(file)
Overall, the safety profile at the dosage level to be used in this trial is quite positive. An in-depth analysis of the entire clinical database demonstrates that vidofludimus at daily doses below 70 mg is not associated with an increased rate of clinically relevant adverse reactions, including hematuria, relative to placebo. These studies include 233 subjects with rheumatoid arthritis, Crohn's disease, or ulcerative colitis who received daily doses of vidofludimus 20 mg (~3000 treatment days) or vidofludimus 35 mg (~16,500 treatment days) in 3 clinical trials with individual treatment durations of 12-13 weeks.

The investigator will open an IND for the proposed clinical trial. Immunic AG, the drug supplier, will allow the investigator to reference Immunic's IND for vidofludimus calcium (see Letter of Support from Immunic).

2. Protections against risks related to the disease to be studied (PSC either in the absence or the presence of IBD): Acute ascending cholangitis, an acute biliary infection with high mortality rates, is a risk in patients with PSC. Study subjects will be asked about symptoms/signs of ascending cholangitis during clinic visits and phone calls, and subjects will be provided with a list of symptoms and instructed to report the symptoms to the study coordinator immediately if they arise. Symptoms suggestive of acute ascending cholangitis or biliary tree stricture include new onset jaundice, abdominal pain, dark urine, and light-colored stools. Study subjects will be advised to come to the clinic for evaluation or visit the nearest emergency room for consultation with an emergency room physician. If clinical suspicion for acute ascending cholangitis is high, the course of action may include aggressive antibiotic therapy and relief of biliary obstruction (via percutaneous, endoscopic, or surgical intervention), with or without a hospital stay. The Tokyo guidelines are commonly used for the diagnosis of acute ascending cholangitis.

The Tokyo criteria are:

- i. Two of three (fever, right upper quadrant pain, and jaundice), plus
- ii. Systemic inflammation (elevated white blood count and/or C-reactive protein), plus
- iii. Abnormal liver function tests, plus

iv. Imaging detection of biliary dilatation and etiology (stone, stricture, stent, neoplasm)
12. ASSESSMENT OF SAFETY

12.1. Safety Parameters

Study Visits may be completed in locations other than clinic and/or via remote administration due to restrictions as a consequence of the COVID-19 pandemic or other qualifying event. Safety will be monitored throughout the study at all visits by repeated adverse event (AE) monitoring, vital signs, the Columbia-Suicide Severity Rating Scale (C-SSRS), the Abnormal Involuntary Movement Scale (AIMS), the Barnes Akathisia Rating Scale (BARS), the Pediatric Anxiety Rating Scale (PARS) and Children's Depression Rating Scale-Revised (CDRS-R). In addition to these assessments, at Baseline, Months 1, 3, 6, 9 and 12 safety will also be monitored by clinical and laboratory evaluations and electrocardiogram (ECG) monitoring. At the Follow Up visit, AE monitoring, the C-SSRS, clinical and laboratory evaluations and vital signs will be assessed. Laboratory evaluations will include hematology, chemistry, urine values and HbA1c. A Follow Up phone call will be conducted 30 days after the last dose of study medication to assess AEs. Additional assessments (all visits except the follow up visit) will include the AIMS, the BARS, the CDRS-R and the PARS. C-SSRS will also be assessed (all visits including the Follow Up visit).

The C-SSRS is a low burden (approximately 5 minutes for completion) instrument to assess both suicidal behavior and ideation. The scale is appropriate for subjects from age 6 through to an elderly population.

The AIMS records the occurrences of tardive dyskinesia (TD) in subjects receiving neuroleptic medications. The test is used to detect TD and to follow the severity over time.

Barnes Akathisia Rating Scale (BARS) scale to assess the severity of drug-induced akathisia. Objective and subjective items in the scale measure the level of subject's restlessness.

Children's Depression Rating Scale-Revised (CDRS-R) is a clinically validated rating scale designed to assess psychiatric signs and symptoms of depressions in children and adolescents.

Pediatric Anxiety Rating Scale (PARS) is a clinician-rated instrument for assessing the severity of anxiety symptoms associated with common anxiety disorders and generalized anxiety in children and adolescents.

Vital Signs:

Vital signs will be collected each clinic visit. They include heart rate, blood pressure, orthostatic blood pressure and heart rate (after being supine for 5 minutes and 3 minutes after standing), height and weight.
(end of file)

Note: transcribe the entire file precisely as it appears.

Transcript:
Overall, the safety profile at the dosage level to be used in this trial is quite positive. An in-depth analysis of the entire clinical database demonstrates that vidofludimus at daily doses below 70 mg is not associated with an increased rate of clinically relevant adverse reactions, including hematuria, relative to placebo. These studies include 233 subjects with rheumatoid arthritis, Crohn's disease, or ulcerative colitis who received daily doses of vidofludimus 20 mg (~3000 treatment days) or vidofludimus 35 mg (~16,500 treatment days) in 3 clinical trials with individual treatment durations of 12-13 weeks.

The investigator will open an IND for the proposed clinical trial. Immunic AG, the drug supplier, will allow the investigator to reference Immunic's IND for vidofludimus calcium (see Letter of Support from Immunic).

2. Protections against risks related to the disease to be studied (PSC either in the absence or the presence of IBD): Acute ascending cholangitis, an acute biliary infection with high mortality rates, is a risk in patients with PSC. Study subjects will be asked about symptoms/signs of ascending cholangitis during clinic visits and phone calls, and subjects will be provided with a list of symptoms and instructed to report the symptoms to the study coordinator immediately if they arise. Symptoms suggestive of acute ascending cholangitis or biliary tree stricture include new onset jaundice, abdominal pain, dark urine, and light-colored stools. Study subjects will be advised to come to the clinic for evaluation or visit the nearest emergency room for consultation with an emergency room physician. If clinical suspicion for acute ascending cholangitis is high, the course of action may include aggressive antibiotic therapy and relief of biliary obstruction (via percutaneous, endoscopic, or surgical intervention), with or without a hospital stay. The Tokyo guidelines are commonly used for the diagnosis of acute ascending cholangitis.

The Tokyo criteria are:

- i. Two of three (fever, right upper quadrant pain, and jaundice), plus
- ii. Systemic inflammation (elevated white blood count and/or C-reactive protein), plus
- iii. Abnormal liver function tests, plus

iv. Imaging detection of biliary dilatation and etiology (stone, stricture, stent, neoplasm)
12. ASSESSMENT OF SAFETY

12.1. Safety Parameters

Study Visits may be completed in locations other than clinic and/or via remote administration due to restrictions as a consequence of the COVID-19 pandemic or other qualifying event. Safety will be monitored throughout the study at all visits by repeated adverse event (AE) monitoring, vital signs, the Columbia-Suicide Severity Rating Scale (C-SSRS), the Abnormal Involuntary Movement Scale (AIMS), the Barnes Akathisia Rating Scale (BARS), the Pediatric Anxiety Rating Scale (PARS) and Children's Depression Rating Scale-Revised (CDRS-R). In addition to these assessments, at Baseline, Months 1, 3, 6, 9 and 12 safety will also be monitored by clinical and laboratory evaluations and electrocardiogram (ECG) monitoring. At the Follow Up visit, AE monitoring, the C-SSRS, clinical and laboratory evaluations and vital signs will be assessed. Laboratory evaluations will include hematology, chemistry, urine values and HbA1c. A Follow Up phone call will be conducted 30 days after the last dose of study medication to assess AEs. Additional assessments (all visits except the follow up visit) will include the AIMS, the BARS, the CDRS-R and the PARS. C-SSRS will also be assessed (all visits including the Follow Up visit).

The C-SSRS is a low burden (approximately 5 minutes for completion) instrument to assess both suicidal behavior and ideation. The scale is appropriate for subjects from age 6 through to an elderly population.

The AIMS records the occurrences of tardive dyskinesia (TD) in subjects receiving neuroleptic medications. The test is used to detect TD and to follow the severity over time.

Barnes Akathisia Rating Scale (BARS) scale to assess the severity of drug-induced akathisia. Objective and subjective items in the scale measure the level of subject's restlessness.

Children's Depression Rating Scale-Revised (CDRS-R) is a clinically validated rating scale designed to assess psychiatric signs and symptoms of depressions in children and adolescents.

Pediatric Anxiety Rating Scale (PARS) is a clinician-rated instrument for assessing the severity of anxiety symptoms associated with common anxiety disorders and generalized anxiety in children and adolescents.

Vital Signs:

Vital signs will be collected each clinic visit. They include heart rate, blood pressure, orthostatic blood pressure and heart rate (after being supine for 5 minutes and 3 minutes after standing), height and weight.